One hundred seventy two sarcoidosis patients paticipated in the study and were classified into two groups according to the existence of eye involvement. The patients were evaluated retrospectively in regard to clinical features, prognostic outcome, extensity of extrapulmonary organ, and endobronchial involvement between the two groups. Eighty patients (46.5%) had eye sarcoidosis. Ocular involvement was the initial symptom in 15 subjects (18.7%) while asymptomatic ocular sarcoidosis was observed in 14 patients (17.5%) at initial admission. Red eye was the most common symptom occuring in 26 patients (32.8%) while anterior uveitis was the most frequent site (38.4%) of involvement. The other relevant ocular structures in the order of decreasing frequency were posterior uvea, papilla, lacrimal gland, and sclera. Patients with ocular sarcoidosis had a worse prognosis and a more extensive extrapulmonary organ involvement than the patients without eye disease. Although endobronchial involvement was more common in these patients, it was not statistically significant. In 12 patients (15%) with an equivocal sarcoidosis, identification of eye involvement confirmed the final diagnosis.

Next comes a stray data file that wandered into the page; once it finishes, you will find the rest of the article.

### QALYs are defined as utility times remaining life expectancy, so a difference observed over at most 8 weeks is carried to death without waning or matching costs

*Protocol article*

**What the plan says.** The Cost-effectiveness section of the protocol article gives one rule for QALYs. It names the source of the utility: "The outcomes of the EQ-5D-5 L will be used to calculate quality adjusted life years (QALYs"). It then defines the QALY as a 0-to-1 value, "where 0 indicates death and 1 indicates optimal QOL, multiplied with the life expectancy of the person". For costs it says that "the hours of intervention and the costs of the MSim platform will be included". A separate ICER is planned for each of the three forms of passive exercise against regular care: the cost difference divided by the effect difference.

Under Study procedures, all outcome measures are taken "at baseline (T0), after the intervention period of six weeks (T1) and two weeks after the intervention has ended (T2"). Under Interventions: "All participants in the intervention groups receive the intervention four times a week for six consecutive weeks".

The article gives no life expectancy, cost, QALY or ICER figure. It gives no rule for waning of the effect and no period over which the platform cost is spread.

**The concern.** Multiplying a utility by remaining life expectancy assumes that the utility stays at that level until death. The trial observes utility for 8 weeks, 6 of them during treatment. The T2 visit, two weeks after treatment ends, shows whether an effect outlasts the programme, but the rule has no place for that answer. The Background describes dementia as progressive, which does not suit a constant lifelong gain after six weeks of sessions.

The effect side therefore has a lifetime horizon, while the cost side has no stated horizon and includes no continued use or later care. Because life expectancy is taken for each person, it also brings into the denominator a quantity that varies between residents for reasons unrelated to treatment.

The results of our study reveal that the identification of ocular sarcoidosis appears to be a useful decisive clinical marker for determining the prognostic outcome of sarcoidosis patients. The incidence of extrapulmonary organ involvement was significantly higher in patients with ocular sarcoidosis. Detection of ocular disease was also useful for the final diagnosis in patients with a single organ sarcoidosis manifesting an indecisive clinical presentation. Recognition of ocular sarcoidosis is a rewarding and a preliminary clinical utility in sarcoidosis both for diagnosis and disease outcome while this finding may be an evidence of endobronchial involvement.

Introduction